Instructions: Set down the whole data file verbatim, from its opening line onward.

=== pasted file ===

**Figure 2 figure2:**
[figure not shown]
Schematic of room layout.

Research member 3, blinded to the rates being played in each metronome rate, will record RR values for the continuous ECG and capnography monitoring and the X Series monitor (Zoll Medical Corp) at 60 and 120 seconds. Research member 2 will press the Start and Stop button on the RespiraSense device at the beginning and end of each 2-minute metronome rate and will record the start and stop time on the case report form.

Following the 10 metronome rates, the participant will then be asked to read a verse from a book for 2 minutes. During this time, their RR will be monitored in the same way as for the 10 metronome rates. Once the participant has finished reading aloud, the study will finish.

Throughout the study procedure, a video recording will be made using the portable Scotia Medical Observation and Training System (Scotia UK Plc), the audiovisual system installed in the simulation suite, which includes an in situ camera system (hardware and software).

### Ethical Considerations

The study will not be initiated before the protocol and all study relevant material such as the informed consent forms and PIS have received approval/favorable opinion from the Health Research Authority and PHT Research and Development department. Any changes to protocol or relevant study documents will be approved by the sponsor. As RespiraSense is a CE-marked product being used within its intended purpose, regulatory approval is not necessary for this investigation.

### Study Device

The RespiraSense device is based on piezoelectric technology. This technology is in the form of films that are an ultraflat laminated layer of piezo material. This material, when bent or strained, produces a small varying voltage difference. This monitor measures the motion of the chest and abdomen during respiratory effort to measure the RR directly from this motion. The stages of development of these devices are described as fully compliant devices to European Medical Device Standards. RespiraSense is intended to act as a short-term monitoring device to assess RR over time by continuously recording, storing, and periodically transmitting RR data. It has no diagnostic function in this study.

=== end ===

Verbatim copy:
**Figure 2 figure2:**
[figure not shown]
Schematic of room layout.

Research member 3, blinded to the rates being played in each metronome rate, will record RR values for the continuous ECG and capnography monitoring and the X Series monitor (Zoll Medical Corp) at 60 and 120 seconds. Research member 2 will press the Start and Stop button on the RespiraSense device at the beginning and end of each 2-minute metronome rate and will record the start and stop time on the case report form.

Following the 10 metronome rates, the participant will then be asked to read a verse from a book for 2 minutes. During this time, their RR will be monitored in the same way as for the 10 metronome rates. Once the participant has finished reading aloud, the study will finish.

Throughout the study procedure, a video recording will be made using the portable Scotia Medical Observation and Training System (Scotia UK Plc), the audiovisual system installed in the simulation suite, which includes an in situ camera system (hardware and software).

### Ethical Considerations

The study will not be initiated before the protocol and all study relevant material such as the informed consent forms and PIS have received approval/favorable opinion from the Health Research Authority and PHT Research and Development department. Any changes to protocol or relevant study documents will be approved by the sponsor. As RespiraSense is a CE-marked product being used within its intended purpose, regulatory approval is not necessary for this investigation.

### Study Device

The RespiraSense device is based on piezoelectric technology. This technology is in the form of films that are an ultraflat laminated layer of piezo material. This material, when bent or strained, produces a small varying voltage difference. This monitor measures the motion of the chest and abdomen during respiratory effort to measure the RR directly from this motion. The stages of development of these devices are described as fully compliant devices to European Medical Device Standards. RespiraSense is intended to act as a short-term monitoring device to assess RR over time by continuously recording, storing, and periodically transmitting RR data. It has no diagnostic function in this study.